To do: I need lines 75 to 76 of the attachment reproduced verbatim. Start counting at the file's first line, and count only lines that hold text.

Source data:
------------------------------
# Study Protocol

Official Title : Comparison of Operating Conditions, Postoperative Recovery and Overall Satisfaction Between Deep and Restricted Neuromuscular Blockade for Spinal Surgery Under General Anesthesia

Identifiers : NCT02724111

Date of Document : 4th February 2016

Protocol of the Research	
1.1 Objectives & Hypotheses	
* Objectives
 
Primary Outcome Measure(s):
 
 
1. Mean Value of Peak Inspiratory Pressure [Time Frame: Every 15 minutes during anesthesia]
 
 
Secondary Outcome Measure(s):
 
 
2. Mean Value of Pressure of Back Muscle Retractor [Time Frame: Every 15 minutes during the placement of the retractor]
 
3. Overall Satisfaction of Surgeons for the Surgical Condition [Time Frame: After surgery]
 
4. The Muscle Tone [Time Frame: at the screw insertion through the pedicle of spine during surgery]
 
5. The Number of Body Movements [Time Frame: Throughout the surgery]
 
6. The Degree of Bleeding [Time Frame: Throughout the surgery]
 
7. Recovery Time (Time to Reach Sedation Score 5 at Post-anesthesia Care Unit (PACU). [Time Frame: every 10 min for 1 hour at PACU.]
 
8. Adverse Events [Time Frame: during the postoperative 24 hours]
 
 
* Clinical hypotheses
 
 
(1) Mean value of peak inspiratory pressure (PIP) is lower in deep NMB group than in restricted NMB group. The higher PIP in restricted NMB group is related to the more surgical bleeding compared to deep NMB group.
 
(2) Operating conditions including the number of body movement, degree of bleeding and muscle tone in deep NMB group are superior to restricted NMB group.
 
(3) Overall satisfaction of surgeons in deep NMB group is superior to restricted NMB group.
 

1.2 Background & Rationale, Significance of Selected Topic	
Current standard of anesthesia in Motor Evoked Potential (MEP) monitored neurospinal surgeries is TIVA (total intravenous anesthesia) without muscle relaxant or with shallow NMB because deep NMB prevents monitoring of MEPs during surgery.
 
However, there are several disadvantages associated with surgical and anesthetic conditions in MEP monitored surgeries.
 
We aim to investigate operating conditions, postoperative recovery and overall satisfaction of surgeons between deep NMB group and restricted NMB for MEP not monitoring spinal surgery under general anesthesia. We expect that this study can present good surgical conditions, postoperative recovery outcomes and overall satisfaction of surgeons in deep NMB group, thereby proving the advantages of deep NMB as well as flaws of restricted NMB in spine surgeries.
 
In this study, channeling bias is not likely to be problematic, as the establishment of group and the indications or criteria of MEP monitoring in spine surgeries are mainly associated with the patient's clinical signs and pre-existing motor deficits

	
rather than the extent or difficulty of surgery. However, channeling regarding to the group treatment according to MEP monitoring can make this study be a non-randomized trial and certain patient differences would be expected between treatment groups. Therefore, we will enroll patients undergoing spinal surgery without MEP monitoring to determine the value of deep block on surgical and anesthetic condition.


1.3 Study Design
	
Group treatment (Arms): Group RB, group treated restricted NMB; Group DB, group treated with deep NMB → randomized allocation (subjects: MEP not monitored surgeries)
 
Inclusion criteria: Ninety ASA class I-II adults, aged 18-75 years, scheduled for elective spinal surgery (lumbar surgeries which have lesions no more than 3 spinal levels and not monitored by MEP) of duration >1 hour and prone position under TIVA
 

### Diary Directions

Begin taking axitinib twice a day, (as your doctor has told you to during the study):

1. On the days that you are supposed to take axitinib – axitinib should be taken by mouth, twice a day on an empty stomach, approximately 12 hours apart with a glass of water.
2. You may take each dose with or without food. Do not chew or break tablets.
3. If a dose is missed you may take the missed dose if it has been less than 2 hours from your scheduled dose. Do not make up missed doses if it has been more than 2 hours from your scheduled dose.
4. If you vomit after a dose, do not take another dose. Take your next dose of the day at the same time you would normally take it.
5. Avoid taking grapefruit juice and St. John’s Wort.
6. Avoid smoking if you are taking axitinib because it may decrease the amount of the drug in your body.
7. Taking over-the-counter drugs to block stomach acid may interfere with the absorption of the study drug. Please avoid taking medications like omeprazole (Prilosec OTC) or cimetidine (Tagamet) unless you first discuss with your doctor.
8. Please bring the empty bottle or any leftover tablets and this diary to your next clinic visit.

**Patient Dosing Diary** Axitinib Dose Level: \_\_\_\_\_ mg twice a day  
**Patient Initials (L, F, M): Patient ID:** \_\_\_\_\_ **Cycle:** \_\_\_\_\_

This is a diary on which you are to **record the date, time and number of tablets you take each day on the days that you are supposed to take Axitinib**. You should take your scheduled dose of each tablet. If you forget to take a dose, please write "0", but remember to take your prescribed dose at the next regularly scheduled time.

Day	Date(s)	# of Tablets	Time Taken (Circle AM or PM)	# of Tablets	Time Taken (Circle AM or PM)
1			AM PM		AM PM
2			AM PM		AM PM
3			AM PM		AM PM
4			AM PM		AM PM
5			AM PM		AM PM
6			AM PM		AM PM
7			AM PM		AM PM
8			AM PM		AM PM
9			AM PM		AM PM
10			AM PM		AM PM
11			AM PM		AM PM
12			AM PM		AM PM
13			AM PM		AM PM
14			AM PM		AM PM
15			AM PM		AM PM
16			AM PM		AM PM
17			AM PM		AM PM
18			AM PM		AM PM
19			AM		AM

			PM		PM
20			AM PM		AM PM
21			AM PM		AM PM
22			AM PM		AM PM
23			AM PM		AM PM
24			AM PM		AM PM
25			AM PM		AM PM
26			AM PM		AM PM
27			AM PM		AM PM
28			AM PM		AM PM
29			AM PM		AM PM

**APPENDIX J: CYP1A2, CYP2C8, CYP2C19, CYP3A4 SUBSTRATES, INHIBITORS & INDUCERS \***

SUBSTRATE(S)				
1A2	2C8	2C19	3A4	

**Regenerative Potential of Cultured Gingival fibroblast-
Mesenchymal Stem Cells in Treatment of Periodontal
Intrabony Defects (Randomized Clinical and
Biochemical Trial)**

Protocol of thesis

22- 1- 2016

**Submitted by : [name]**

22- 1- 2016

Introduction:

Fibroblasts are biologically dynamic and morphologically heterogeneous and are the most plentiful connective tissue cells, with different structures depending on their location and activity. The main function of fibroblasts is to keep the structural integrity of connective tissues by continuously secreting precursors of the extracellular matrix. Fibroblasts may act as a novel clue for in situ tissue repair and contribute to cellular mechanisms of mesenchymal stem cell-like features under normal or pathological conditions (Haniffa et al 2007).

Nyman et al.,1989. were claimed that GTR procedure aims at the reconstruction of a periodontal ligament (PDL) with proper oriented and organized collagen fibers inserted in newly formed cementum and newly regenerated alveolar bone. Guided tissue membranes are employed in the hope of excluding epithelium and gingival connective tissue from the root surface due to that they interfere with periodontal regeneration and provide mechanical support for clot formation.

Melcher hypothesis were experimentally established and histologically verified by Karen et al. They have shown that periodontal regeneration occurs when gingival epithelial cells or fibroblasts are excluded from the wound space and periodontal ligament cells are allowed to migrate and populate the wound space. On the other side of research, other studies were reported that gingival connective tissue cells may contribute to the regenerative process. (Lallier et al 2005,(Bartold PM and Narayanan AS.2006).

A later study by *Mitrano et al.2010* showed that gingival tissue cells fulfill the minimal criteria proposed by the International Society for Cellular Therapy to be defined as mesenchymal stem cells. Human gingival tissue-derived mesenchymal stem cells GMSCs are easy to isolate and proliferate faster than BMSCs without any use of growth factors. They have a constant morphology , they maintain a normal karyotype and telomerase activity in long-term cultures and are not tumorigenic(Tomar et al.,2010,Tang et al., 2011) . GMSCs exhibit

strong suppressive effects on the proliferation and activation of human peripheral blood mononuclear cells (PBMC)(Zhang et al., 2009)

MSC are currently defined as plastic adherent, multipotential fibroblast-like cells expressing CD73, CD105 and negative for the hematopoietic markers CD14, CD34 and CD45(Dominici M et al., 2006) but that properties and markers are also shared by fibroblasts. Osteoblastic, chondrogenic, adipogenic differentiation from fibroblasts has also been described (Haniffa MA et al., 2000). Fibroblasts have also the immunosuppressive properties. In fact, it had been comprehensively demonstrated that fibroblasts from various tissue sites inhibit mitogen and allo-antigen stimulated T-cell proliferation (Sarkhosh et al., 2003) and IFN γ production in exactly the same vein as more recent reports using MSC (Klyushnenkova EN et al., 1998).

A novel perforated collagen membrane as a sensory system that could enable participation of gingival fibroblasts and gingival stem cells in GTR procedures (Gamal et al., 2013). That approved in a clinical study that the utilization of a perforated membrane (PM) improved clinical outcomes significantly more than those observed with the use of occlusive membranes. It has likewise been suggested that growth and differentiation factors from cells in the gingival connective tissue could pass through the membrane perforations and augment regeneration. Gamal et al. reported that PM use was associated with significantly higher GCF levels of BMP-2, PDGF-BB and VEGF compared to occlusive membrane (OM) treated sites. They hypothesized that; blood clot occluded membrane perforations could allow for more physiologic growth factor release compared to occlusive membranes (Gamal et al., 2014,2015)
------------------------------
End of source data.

**APPENDIX J: CYP1A2, CYP2C8, CYP2C19, CYP3A4 SUBSTRATES, INHIBITORS & INDUCERS \***

SUBSTRATE(S)				